UK meets Rio targets on emissions

Britain is set to cut its greenhouse gas emissions by up to 8 per cent between 1990 and 2000, thereby keeping its promises made at the 1992 Rio Earth Summit, John Gummer, the Secretary of State for the Environment, reported yesterday. Industrialised nations committed themselves at Rio to stabilising annual emissions of carbon dioxide - the most important climate-changing pollutant - at the 1990 level by 2000. The gas is produced mainly by burning fossil fuels.

Britain is one of very few developed countries which will actually cut emissions. Others, including the United States, Canada and Australia, look set to break their promise and increase their output of carbon dioxide over the decade. Britain's success is mainly due to the drastic slump in the use of coal to generate electricity and its replacement by gas which produces much less carbon dioxide.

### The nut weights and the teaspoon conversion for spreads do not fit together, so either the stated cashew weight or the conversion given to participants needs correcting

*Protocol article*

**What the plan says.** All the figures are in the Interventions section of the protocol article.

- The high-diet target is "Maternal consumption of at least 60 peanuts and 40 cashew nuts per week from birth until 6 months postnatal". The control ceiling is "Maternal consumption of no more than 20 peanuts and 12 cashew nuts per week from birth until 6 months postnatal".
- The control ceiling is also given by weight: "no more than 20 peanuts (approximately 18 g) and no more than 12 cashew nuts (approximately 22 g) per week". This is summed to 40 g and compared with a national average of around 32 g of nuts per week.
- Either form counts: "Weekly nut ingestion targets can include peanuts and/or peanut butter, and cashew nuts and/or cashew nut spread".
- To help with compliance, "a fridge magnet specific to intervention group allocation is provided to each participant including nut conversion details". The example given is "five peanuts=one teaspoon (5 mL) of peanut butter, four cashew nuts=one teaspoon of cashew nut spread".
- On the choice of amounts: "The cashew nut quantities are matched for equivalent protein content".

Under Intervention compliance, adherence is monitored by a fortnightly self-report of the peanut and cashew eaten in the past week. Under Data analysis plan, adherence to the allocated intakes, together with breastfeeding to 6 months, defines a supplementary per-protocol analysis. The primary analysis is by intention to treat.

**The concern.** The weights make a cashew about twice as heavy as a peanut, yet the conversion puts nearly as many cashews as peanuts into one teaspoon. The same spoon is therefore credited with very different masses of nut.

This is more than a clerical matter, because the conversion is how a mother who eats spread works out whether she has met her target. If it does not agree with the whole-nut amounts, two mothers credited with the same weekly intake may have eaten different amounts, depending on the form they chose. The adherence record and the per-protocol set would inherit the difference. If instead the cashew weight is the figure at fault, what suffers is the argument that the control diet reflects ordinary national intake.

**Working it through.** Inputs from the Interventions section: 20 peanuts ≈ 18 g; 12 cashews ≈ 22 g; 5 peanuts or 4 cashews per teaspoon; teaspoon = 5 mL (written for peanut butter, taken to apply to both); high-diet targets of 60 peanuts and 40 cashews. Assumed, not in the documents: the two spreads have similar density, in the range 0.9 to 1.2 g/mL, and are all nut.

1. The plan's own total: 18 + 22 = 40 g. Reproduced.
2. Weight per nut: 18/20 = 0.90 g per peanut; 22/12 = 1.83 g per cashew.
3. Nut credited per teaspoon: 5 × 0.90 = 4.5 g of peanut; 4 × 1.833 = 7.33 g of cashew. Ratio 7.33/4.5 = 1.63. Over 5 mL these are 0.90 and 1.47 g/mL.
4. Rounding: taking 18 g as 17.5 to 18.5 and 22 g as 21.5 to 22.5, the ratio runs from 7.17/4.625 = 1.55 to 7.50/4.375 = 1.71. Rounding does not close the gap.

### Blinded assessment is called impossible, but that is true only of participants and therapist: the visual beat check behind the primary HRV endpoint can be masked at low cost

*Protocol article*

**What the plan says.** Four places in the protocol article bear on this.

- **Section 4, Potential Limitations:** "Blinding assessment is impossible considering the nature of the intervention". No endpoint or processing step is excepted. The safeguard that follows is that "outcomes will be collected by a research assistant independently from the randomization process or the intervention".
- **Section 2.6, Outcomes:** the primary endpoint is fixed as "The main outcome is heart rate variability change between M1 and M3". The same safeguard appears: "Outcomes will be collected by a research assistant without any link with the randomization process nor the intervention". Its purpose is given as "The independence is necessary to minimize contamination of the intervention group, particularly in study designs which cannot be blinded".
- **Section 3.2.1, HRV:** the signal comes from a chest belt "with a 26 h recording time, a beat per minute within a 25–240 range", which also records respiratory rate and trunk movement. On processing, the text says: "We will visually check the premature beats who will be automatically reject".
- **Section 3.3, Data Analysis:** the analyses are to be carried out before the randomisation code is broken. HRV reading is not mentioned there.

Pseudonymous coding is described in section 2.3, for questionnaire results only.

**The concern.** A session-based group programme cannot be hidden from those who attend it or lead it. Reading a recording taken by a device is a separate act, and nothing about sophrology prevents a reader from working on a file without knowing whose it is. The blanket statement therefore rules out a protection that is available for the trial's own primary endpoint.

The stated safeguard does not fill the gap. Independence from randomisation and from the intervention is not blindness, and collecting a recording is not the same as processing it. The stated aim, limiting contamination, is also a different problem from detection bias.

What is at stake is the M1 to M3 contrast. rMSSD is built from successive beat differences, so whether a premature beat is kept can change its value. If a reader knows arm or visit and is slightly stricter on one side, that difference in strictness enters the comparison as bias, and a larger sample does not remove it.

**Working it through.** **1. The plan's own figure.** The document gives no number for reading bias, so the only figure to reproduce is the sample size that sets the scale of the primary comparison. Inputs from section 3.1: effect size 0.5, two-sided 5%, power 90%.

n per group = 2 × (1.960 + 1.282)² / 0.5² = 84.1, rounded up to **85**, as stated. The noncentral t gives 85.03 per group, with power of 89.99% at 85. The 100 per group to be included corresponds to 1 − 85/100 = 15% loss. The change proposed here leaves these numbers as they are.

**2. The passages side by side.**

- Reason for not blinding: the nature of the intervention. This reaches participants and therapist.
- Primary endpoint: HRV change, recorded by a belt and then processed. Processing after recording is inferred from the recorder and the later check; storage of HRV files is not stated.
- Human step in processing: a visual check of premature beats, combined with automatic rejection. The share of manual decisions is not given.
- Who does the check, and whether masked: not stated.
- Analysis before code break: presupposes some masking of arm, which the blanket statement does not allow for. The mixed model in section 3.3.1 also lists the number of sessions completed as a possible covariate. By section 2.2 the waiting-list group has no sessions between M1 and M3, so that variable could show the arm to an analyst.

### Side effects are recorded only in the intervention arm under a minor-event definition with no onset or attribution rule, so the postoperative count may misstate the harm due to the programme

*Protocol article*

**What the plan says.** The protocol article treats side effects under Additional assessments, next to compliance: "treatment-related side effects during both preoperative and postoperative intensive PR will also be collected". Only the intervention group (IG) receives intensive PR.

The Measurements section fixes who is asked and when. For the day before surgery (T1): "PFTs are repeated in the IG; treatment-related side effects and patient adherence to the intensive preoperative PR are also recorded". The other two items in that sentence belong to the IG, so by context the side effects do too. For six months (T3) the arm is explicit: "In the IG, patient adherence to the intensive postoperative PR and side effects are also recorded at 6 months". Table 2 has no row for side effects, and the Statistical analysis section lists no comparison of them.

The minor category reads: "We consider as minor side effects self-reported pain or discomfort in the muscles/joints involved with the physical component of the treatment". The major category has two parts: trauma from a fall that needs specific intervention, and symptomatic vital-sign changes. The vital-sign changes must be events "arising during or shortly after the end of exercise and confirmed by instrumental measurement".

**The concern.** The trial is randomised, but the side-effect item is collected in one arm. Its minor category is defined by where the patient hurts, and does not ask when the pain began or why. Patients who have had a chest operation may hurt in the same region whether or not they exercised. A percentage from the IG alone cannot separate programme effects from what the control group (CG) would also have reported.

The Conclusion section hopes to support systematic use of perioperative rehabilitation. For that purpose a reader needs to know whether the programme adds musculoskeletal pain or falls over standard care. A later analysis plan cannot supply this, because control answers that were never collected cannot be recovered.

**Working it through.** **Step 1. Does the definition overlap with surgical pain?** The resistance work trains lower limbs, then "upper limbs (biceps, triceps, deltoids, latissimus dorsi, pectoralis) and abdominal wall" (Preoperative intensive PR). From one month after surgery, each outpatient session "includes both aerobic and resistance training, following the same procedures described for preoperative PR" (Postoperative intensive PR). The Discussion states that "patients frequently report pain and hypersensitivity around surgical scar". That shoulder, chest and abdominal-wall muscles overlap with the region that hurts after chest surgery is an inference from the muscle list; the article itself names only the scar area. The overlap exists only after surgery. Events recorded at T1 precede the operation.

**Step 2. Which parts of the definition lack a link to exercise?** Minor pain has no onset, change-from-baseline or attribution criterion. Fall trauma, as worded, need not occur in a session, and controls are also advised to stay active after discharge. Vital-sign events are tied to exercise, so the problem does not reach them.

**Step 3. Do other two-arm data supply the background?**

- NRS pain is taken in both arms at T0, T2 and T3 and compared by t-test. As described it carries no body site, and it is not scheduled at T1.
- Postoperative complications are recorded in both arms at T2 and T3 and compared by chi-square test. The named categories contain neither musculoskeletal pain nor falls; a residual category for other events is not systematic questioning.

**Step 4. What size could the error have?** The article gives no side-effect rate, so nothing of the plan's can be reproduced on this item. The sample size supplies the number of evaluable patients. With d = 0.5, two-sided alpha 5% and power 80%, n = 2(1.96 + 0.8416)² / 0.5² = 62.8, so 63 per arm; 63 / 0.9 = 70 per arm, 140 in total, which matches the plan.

Mr Gummer is urging industrialised countries to commit themselves to cut emissions by between 5 and 10 per cent between 2000 and 2010. Last year, United Kingdom carbon dioxide emissions actually rose slightly, according to the latest statistics, because gas consumption rocketed by 17 per cent and oil by 2 per cent. So, while Britain does seem set to keep its international promise come 2000, the trend then is likely to be upwards.

Climate Change, UK Programme, Cm3558, HMSO. Nicholas Schoon

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